Nowadays the issue of music is contentious; there are those who say all music is forbidden, those in the middle and others, who are all the way to the left. Keep in mind that during the Prophet’s time, people were taken with the love of the Prophet and no one would think of music and other things because their hearts were filled with something much higher. Music used to be associated with dance, mixing of men and women, drinking and all kinds of vices. It depends on which kind of music you are talking about. Is it music that leads you to haram, or unlawful practices, or is it music that you hear in the news today? Is it a kind of music, which will lead you to forget your Quranic duties and fill your heart more than the love of Allah?

The dress of women is another issue, in certain Middle Eastern countries women cover their entire bodies, while in Africa where it’s really hot, the dress is not as conservative.

Likewise, we see in one school of thought, that of al-Imam Malik is more lenient in certain issues than the School of al-Imam Ahmad Ibn Hanbal, who is stricter. Muslims, who live in the dessert, have characteristics and a culture that are different than those who live in Syria where there are far more trees and water and natural beauty. Even the opinions of scholars living in tough environments are stricter. Environment, culture, and beauty impact people and we see this in the way Muslims live and behave.

MN: It was traditional in the Maldives until very recently to celebrate Prophet Mohamed’s (PBUH) birthday with huge communal feasts. However there has been a drive to stop this practice on the grounds that celebrating birthdays are unIslamic. What is your opinion on this?

MBA: This is another issue; the celebration of the Prophet’s birthday was something that was not practiced by the Prophet (PBUH) or his companions. It was something that started in Egypt during the time of the Fatimid dynasty.

They were the ones who started celebrating the Prophet’s birthday. Yes it’s a bidaah (innovation), but it’s a good bidaah. You are inviting the entire community to make salaah upon the Prophet, to chant, sing and praise the Prophet’s life and character (PBUH). It’s also important to see what people do in terms of celebration; if it’s not contradictory to Islam, then it is fine.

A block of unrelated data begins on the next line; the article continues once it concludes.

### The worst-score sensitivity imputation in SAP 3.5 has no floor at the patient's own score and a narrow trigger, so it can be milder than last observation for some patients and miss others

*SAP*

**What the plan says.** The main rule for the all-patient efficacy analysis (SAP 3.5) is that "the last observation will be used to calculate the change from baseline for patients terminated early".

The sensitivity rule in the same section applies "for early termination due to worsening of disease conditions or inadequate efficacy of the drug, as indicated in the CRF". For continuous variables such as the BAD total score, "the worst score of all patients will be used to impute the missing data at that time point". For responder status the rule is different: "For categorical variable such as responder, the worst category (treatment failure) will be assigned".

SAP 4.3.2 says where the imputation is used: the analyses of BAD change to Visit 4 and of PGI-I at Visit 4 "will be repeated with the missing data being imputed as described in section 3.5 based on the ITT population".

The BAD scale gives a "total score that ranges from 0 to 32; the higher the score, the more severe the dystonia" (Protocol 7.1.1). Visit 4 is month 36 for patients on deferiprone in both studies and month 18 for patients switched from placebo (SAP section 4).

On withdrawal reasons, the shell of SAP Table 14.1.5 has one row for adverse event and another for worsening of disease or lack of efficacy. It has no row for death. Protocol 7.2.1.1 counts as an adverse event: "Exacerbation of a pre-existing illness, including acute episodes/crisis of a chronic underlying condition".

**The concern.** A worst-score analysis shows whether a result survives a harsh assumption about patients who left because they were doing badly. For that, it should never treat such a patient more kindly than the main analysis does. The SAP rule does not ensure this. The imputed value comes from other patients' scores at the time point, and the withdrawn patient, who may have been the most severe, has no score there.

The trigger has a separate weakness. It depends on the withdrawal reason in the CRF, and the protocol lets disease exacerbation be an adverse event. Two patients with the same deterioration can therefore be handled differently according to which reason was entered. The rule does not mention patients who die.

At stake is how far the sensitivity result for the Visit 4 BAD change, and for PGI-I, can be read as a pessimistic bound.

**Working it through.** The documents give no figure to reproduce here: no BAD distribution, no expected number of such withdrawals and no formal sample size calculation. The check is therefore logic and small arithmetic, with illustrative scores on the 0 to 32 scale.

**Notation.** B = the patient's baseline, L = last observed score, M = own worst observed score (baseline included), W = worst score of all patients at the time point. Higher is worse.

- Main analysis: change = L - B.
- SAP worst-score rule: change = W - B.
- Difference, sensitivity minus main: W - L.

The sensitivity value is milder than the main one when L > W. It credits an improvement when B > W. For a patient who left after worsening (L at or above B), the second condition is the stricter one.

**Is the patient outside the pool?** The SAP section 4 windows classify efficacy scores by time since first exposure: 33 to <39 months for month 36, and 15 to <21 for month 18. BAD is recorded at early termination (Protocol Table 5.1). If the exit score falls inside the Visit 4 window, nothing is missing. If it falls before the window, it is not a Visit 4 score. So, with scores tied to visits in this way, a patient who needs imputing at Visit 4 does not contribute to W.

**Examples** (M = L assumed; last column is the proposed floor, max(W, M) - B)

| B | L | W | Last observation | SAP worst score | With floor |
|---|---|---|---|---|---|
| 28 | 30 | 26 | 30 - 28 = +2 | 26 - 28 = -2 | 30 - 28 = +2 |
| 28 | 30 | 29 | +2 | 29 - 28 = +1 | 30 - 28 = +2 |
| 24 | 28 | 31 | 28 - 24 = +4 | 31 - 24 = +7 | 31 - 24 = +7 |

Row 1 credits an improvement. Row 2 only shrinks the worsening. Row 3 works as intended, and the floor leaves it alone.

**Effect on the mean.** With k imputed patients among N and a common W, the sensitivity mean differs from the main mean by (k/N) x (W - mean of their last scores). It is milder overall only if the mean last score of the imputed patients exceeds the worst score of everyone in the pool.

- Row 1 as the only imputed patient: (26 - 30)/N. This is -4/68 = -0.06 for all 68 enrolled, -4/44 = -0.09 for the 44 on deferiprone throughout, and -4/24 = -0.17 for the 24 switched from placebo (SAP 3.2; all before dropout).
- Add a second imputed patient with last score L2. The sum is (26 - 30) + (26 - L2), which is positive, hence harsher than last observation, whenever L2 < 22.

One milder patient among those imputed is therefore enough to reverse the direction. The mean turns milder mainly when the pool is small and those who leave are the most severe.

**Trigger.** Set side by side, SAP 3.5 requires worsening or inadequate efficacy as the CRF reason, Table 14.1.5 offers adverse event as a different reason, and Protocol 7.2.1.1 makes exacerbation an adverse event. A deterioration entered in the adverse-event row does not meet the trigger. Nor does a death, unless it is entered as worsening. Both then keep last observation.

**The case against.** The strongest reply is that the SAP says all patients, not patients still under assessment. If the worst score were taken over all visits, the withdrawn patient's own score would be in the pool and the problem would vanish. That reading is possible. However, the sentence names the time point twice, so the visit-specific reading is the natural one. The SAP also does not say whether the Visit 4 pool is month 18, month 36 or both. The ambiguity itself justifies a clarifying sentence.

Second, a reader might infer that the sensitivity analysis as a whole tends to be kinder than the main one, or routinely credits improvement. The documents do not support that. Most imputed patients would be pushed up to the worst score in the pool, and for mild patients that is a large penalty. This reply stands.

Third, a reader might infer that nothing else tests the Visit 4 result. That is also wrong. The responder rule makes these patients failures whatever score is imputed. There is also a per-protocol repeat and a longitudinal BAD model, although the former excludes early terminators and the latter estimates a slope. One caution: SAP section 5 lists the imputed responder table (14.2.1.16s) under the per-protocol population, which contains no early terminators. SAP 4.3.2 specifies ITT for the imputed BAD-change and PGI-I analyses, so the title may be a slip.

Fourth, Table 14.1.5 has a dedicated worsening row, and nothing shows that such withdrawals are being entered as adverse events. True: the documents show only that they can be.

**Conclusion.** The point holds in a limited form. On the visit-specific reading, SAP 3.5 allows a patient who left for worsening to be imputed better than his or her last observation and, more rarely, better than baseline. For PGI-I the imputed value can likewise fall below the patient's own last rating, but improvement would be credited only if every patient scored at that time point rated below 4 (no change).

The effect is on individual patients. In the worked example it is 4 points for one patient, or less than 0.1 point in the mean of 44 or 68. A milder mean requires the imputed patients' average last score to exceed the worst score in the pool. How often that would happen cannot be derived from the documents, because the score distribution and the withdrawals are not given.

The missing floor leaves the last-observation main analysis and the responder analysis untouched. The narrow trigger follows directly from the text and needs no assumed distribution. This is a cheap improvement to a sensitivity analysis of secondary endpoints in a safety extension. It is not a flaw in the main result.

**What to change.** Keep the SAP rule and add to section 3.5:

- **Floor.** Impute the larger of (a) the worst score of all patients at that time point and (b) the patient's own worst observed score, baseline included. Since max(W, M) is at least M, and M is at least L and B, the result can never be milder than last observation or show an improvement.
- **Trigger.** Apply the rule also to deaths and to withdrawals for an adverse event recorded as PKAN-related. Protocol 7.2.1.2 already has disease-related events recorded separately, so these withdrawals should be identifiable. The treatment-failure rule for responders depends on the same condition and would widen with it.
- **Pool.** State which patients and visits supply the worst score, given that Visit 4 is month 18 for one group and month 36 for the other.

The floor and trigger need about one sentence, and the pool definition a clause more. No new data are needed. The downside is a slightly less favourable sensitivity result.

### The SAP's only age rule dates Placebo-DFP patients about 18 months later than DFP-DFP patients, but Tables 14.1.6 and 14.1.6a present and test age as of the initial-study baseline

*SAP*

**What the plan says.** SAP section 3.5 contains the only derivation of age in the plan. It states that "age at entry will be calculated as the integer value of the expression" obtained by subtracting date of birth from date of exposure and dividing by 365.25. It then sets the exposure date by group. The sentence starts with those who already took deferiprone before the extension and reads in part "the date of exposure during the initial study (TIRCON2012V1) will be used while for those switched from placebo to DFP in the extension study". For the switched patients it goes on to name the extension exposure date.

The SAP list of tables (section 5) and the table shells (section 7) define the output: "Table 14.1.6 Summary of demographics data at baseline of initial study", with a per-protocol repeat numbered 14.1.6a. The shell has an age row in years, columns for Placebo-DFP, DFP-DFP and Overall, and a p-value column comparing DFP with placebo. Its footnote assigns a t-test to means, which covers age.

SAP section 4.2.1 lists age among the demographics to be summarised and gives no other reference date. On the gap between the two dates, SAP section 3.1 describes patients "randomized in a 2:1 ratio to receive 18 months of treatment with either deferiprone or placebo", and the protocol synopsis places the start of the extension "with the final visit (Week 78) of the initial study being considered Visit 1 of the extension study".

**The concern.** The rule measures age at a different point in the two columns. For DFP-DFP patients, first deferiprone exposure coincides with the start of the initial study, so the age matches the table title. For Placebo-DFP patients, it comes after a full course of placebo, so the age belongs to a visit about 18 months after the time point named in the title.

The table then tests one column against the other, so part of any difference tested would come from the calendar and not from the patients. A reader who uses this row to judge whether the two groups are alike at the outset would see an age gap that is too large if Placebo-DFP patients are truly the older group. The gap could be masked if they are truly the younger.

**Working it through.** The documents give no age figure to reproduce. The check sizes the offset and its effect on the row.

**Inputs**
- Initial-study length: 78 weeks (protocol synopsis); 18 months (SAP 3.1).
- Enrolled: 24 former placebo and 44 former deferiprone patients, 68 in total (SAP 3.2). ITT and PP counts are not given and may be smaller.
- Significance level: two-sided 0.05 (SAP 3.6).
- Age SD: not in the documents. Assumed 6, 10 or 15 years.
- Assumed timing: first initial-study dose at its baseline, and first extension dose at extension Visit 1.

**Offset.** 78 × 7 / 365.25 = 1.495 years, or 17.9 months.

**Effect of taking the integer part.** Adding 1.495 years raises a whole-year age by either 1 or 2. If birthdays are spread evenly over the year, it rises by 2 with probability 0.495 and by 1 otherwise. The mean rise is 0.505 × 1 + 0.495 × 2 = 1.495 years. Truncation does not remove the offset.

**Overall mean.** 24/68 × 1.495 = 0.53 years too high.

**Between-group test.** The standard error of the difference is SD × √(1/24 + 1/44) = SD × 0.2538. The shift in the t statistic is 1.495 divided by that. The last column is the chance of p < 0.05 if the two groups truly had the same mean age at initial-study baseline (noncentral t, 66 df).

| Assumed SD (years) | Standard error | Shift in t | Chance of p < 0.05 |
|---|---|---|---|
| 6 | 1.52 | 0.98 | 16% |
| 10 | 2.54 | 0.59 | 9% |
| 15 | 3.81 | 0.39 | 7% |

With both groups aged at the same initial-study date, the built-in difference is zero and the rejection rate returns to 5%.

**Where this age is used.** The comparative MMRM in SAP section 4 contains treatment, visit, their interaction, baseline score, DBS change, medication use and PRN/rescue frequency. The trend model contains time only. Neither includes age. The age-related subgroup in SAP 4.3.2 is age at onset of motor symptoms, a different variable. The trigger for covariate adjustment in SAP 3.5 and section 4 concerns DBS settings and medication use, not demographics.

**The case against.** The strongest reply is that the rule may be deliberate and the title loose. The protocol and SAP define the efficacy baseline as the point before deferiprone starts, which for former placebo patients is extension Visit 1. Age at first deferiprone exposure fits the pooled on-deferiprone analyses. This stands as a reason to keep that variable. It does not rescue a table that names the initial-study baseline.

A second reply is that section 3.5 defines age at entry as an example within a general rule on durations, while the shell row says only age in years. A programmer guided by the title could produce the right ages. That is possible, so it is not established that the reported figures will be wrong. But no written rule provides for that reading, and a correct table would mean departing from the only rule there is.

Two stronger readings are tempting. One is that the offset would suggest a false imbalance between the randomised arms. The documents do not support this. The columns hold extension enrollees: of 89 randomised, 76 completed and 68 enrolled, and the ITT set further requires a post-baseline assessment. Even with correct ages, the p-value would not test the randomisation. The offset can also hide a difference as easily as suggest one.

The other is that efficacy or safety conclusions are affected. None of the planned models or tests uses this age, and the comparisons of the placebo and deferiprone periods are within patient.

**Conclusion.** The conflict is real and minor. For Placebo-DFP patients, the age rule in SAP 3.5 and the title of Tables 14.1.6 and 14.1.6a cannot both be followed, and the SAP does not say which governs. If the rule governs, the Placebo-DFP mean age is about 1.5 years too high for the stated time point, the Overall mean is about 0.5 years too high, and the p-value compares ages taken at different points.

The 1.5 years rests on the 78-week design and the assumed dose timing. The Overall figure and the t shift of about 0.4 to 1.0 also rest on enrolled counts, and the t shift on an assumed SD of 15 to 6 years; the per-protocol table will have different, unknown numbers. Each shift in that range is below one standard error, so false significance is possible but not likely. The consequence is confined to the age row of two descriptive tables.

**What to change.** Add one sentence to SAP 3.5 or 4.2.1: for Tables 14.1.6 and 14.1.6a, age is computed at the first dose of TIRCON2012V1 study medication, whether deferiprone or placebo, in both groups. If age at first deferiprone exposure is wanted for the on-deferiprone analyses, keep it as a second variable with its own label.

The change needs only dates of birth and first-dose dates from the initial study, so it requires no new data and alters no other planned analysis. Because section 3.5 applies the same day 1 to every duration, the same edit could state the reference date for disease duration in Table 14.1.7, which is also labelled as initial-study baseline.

As a boy, I remember that I used to wait for this celebration. For me, it meant having candy and lots of food, but it also brought me to the adults that were sitting and chanting songs about the prophet. When people get together for the celebrations, it’s a reminder to the younger generation about the life of the Prophet (PBUH).

Allah tells us in the Quran to constantly remember the Prophet (PBUH), his devotion and his struggle.
Celebrating the “birthdays” of other people are cultural practices. It was not the culture in Middle East, and so the Prophet (PBUH) and his companions did not practice it. If you want to celebrate it, it is up to you. It is not forbidden like alcohol. It’s a cultural practice, not a religious one.

I celebrate the birthday of my children sometimes. They live in America and see other children having birthday parties. We have parties to celebrate, but we also read the Quran and memorise a chapter for that day. In Lebanon, it’s a tradition to celebrate birthdays with fireworks. Today we have to understand what is religious and what is cultural. If you want to do something that is OK Islamically, just make sure there is nothing wrong done while you are doing it.


France helping Maldives realise development and multicultural ambitions: President

President Mohamed Nasheed has welcomed a series of events in the Maldives designed to try and forge closer cultural and development partnerships with France, claiming they are indicative of a country that is looking to become “more democratic, more liberal” and ultimately, freer.